After years of an impasse between the House and Senate on expanding casinos in Florida, comes a sudden and unseemly rush to get the job done.
The Legislature needs to slow its roll of the dice. Legislation pushed through in a hurry, without much, if any, public notice or input, is never a good thing.
Casinos — and the expansion of gambling — have always been prickly issues in Florida. Each side, for and against, is entrenched, heels dug in.
But on Wednesday, in a surprise, tentative legislative committee resolution, the Florida House backed off its long-time stance of no more casinos in Florida to allow one in Miami-Dade, plus other gambling concessions. In the Senate, which has always been more willing to expand gambling, the House move was a welcome opening of the door.
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House and Senate leaders appear to be closing in on a deal to radically revamp Florida's gambling industry and strike an agreement with the Seminole Tribe in what could be a considerable expansion of gambling throughout the state — and Miami-Dade.
The measure rightly has been met with resistance from gambling opponents. This rush toward a decision in the session’s final days to allow, among other things, a new casino in Miami-Dade has that hush-hush, backroom feel — almost always unwise, and usually at taxpayers’ expense.
Count the Editorial Board among those calling for putting the brakes on this troubling quickie deal. The Board has long opposed turning Miami-Dade into a Las Vegas-style destination — and we continue to do so. Gambling, indeed, can transform communities — often for the worse. Miami-Dade is a progressive community of great accomplishment, but one, too, that already is a magnet for too many dangerous and illicit activities. Casinos won’t help.
Here’s the deal: The House has proposed the expansion of gambling in South Florida by allowing a new casino to open in Miami-Dade — as long as it is five miles away from an existing parimutuel and chosen by competitive bid. The casino can have 1,500 slot machines and a card room.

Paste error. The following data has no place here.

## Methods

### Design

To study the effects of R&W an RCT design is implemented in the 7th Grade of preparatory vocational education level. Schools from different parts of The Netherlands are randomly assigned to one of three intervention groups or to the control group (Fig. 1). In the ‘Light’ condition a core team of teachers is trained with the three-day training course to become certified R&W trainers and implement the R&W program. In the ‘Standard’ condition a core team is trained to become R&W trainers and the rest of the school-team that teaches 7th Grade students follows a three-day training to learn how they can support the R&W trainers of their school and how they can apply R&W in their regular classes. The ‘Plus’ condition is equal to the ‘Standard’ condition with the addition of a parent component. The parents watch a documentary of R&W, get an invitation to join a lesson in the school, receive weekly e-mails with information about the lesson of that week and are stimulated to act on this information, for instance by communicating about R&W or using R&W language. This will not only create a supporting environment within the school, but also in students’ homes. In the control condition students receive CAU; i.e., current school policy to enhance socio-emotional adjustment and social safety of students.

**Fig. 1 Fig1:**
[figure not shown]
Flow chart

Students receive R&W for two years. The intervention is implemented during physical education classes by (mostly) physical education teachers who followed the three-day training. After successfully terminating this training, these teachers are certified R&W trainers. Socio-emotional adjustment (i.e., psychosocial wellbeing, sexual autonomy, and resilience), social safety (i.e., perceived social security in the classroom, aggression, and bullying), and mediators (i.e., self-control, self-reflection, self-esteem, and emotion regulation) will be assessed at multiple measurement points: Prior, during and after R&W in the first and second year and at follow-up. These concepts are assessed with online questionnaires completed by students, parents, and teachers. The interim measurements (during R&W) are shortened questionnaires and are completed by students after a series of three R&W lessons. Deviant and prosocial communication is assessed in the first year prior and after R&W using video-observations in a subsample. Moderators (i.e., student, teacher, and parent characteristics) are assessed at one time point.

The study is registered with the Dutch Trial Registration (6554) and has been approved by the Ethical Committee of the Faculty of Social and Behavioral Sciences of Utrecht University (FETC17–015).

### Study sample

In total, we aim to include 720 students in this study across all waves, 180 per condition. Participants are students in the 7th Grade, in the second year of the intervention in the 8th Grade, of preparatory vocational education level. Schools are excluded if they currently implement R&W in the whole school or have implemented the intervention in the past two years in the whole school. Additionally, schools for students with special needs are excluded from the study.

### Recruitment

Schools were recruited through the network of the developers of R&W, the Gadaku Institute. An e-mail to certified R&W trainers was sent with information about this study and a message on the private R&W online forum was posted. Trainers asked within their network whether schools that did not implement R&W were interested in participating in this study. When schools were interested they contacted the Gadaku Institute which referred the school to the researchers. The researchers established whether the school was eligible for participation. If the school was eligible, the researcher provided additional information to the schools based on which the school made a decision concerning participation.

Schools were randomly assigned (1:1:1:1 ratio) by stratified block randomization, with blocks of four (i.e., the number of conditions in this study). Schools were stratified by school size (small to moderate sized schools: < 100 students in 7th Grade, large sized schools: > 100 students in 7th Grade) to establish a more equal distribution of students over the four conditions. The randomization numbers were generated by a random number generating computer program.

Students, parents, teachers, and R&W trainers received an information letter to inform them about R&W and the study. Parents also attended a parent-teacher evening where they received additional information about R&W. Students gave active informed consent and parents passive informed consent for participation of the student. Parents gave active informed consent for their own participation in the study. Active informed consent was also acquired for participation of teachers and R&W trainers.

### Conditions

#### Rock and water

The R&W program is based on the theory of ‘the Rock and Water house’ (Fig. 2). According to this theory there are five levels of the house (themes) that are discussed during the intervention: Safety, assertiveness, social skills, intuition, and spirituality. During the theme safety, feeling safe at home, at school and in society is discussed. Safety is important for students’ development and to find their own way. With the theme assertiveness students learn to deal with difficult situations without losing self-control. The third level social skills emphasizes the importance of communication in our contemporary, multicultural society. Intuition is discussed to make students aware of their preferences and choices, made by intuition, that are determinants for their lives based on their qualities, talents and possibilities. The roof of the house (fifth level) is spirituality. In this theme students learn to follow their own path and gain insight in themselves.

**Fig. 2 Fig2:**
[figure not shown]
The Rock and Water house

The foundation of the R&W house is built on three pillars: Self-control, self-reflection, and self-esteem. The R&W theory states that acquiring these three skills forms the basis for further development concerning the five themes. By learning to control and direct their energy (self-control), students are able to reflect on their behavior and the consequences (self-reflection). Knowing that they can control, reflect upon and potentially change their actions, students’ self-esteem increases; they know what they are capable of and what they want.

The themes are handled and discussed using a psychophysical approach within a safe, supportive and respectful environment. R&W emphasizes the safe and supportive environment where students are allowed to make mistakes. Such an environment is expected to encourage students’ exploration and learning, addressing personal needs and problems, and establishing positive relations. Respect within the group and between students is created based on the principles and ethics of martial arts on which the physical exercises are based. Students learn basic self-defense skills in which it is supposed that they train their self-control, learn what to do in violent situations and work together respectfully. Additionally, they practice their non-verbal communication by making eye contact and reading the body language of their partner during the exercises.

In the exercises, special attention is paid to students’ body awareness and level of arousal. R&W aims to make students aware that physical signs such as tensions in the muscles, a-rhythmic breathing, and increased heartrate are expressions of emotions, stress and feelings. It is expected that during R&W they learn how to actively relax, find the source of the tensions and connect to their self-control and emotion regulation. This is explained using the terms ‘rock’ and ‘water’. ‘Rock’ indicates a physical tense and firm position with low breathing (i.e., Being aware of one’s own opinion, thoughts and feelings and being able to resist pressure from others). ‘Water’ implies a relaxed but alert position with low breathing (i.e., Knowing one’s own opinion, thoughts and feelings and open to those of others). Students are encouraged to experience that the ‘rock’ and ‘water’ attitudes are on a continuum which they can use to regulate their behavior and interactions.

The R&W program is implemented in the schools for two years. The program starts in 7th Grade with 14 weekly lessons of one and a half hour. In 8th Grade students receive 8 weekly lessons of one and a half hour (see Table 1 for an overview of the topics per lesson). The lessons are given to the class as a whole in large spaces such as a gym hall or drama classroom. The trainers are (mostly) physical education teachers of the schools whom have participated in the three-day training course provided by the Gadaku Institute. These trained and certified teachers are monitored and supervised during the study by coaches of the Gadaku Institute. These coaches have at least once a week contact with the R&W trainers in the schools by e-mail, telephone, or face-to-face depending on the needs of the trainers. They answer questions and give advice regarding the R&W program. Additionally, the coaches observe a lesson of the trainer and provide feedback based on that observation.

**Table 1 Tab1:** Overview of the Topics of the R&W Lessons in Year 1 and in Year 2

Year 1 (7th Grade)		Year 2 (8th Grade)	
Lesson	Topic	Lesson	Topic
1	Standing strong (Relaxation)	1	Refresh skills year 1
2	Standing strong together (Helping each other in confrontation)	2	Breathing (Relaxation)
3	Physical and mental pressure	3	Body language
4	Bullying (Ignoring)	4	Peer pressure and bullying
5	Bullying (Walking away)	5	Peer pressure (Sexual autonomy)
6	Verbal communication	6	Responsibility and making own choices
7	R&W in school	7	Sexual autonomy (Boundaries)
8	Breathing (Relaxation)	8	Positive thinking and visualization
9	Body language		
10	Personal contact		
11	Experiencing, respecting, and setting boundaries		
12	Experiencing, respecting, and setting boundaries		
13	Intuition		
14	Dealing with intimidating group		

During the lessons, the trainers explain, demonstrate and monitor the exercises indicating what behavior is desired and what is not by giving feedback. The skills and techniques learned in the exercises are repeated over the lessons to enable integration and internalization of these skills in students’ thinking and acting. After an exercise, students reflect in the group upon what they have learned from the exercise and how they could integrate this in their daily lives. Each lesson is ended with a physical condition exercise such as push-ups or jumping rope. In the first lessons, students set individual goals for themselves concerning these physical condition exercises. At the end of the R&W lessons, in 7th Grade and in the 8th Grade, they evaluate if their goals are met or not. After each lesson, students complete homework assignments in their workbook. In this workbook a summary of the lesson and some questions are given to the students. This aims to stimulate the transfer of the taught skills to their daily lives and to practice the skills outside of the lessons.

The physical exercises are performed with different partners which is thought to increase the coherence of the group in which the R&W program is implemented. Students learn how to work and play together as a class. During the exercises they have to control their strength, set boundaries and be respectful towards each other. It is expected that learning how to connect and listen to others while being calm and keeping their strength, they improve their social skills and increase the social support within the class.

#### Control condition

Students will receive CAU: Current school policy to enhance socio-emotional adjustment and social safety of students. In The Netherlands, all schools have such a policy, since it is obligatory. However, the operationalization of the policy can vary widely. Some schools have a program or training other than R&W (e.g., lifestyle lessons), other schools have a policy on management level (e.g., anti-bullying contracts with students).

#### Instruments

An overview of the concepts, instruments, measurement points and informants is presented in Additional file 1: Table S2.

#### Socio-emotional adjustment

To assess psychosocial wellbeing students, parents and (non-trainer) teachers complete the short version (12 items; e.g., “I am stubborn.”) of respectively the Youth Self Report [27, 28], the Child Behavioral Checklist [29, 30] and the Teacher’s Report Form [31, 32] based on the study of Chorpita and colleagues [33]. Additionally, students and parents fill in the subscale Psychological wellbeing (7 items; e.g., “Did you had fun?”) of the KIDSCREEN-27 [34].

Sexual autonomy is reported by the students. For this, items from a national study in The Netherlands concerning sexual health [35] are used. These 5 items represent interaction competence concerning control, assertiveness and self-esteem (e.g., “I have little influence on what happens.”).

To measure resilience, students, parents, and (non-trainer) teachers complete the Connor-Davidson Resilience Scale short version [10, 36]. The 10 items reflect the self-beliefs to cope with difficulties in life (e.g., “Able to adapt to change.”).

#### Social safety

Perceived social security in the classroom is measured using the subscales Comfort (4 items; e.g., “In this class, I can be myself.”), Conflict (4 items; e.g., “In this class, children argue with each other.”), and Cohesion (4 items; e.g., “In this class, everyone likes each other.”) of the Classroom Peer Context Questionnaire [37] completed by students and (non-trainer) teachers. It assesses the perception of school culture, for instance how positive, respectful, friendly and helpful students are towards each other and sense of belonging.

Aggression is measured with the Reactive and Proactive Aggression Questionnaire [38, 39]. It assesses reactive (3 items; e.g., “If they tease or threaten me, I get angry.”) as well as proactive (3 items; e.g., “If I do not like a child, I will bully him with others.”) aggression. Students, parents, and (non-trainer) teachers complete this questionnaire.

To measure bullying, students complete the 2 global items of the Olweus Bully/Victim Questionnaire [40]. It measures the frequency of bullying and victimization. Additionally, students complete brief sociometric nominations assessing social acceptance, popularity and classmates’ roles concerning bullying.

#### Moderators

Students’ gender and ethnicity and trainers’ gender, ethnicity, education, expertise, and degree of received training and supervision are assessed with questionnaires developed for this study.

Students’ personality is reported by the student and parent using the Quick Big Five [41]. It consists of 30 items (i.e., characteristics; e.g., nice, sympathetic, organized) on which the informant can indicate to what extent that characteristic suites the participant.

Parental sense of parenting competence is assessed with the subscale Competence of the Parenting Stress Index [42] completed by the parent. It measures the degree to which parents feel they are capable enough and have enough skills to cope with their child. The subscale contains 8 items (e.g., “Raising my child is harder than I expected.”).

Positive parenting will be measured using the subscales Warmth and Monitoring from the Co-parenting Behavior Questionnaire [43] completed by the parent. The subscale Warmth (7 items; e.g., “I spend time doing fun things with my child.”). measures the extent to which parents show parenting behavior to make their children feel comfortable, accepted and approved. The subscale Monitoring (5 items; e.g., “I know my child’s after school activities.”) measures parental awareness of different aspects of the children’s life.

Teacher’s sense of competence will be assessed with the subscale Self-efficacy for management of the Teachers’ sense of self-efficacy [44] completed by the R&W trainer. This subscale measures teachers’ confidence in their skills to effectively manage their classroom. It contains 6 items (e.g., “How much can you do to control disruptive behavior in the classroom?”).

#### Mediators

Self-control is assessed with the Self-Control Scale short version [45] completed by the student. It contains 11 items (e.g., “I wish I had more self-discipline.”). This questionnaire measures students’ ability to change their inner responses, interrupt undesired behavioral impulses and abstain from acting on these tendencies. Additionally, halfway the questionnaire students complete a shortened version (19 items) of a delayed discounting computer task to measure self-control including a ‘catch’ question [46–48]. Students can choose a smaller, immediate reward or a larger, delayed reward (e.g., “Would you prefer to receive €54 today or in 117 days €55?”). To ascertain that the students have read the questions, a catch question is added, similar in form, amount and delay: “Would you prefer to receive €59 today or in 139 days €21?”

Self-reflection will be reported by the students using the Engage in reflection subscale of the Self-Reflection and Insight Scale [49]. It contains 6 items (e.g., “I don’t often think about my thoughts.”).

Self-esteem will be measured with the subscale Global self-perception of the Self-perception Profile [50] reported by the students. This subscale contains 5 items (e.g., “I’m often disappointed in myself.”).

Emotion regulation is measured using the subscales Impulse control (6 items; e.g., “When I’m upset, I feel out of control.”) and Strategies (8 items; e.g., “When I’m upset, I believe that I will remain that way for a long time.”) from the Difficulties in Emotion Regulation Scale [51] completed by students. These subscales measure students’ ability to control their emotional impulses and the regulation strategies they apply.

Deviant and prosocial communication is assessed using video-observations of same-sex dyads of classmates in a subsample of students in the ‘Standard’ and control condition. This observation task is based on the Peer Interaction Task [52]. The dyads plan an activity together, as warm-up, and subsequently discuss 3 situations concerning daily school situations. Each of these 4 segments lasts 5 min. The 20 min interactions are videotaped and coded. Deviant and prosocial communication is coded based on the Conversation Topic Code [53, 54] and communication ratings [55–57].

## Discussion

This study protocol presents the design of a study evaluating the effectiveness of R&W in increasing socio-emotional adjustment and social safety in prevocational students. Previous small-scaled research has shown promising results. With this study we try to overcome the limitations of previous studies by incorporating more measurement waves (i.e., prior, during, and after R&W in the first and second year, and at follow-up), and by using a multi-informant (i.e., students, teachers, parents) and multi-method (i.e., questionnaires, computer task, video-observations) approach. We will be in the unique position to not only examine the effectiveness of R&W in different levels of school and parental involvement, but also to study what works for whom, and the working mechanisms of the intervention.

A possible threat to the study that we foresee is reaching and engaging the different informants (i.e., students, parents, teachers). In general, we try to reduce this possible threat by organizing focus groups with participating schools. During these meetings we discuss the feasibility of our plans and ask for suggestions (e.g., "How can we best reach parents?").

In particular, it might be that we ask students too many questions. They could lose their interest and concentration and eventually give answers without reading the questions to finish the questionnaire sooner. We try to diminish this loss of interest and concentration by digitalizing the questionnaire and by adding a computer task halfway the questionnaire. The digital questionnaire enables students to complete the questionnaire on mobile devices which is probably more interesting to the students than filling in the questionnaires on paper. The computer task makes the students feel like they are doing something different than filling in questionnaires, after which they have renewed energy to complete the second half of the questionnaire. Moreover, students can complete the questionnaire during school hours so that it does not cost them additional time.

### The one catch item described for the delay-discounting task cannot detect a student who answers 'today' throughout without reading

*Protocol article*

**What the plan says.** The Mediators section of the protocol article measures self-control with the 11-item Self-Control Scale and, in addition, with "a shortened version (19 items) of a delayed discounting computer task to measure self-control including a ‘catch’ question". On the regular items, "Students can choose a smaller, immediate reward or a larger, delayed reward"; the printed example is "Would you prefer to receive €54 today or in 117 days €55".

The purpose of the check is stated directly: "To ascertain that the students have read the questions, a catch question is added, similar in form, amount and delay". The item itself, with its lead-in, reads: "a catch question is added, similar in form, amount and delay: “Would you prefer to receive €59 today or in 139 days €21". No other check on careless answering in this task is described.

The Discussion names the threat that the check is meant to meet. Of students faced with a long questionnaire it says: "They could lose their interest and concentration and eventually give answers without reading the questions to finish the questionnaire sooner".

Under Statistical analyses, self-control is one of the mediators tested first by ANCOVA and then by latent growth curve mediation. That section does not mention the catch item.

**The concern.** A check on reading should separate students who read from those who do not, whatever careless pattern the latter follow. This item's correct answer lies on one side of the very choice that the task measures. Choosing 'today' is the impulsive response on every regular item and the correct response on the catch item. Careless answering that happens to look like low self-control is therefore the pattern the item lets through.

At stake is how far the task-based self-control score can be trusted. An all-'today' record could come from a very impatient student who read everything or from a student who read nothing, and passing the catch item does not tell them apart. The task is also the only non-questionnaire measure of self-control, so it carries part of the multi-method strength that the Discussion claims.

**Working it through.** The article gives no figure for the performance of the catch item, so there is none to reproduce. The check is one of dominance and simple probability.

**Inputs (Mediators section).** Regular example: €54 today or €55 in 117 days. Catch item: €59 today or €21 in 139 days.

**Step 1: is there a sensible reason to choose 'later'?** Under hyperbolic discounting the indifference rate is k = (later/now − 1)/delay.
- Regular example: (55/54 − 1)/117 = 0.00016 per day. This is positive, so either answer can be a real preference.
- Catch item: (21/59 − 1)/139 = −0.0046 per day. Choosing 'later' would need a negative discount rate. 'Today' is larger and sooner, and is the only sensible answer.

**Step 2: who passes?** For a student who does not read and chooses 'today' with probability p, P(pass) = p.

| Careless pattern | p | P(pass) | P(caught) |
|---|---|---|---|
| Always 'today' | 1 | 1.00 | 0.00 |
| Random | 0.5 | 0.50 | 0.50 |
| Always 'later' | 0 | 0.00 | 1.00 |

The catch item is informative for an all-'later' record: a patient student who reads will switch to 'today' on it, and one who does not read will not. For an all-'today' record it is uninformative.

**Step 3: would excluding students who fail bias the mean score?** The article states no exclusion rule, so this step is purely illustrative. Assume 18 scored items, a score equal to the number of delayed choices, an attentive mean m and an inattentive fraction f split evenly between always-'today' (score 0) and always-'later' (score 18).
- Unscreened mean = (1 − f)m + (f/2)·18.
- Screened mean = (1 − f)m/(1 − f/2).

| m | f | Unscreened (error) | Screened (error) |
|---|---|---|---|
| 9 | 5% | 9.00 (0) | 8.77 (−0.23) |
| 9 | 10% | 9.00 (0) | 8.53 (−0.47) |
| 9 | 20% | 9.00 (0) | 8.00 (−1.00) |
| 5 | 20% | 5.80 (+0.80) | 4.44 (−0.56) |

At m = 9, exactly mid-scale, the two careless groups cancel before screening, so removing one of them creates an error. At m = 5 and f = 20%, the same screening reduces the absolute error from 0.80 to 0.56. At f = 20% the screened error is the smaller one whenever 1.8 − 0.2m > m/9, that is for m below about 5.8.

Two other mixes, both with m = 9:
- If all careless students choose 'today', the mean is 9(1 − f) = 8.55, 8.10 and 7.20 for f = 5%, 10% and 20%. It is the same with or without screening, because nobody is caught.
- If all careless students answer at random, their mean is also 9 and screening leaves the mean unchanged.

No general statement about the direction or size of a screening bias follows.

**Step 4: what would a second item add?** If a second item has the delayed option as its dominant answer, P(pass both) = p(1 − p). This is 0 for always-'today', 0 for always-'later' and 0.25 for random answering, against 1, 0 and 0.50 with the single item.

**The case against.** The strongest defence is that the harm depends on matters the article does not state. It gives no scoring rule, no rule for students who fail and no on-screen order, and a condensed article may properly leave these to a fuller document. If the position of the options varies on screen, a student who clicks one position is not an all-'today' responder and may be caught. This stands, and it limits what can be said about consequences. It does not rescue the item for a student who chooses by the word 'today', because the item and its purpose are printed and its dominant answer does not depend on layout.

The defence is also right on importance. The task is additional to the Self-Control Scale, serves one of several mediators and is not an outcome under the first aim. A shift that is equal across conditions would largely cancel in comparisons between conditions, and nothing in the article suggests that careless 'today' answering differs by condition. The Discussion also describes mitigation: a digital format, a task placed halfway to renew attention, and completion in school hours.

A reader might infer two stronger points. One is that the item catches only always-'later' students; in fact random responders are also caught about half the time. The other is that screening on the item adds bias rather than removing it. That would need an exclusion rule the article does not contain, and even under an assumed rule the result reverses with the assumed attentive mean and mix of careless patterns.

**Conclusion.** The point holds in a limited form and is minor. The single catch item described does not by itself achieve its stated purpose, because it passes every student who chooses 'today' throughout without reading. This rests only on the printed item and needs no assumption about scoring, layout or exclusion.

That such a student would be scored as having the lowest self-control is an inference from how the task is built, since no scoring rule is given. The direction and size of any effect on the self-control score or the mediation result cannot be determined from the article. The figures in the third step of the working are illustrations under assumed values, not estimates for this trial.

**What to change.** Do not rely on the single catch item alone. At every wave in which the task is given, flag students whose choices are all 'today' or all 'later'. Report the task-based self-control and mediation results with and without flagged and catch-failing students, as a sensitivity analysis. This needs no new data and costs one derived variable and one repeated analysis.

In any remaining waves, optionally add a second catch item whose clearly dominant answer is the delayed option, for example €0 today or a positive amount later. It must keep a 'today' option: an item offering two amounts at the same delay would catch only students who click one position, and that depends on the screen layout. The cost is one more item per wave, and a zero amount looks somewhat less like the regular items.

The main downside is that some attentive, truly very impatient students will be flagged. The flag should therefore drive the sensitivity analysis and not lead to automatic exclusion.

There are other requirements. Unfortunately, voter approval doesn’t seem to be part of the equation.
Two possible sites have been identified: Genting, a Malaysian company, has said it wants to build a full casino and resort on the former bayfront site of the Miami Herald building, and the iconic Fontainebleau Miami Beach is another likely competitor for the slots license.
The House would also permit the Seminole Tribe to add craps and roulette at all seven of its casinos and allow greyhound tracks and Calder Race Course — now operating its horse races as Gulfstream Park West — to end live racing, with the approval of voters.
Among the opponents of the deal is Armando Codina, one of Miami’s most prominent developers, who told Herald/Times reporter Mary Ellen Klas that he was surprised by the sudden legislative sprint. Codina, chairman of Codina Partners, LLC, a real estate investment and development firm based in Coral Gables, has long been a critic of expanded gambling in the county.
“I’m well-informed, but this surprised me how it was snuck in without any public debate,” said Codina.
He added that while the new gambling revenue would flow to the state and county, it will cost Miami-Dade dearly, leaving the community with the kind of infrastructure and social problems that it is already hard-pressed to handle. We agree.
The matter will be up of discussion again on Thursday in Tallahassee.
There need to be enough lawmakers who come to their senses and put a stop to this rush to the casino table.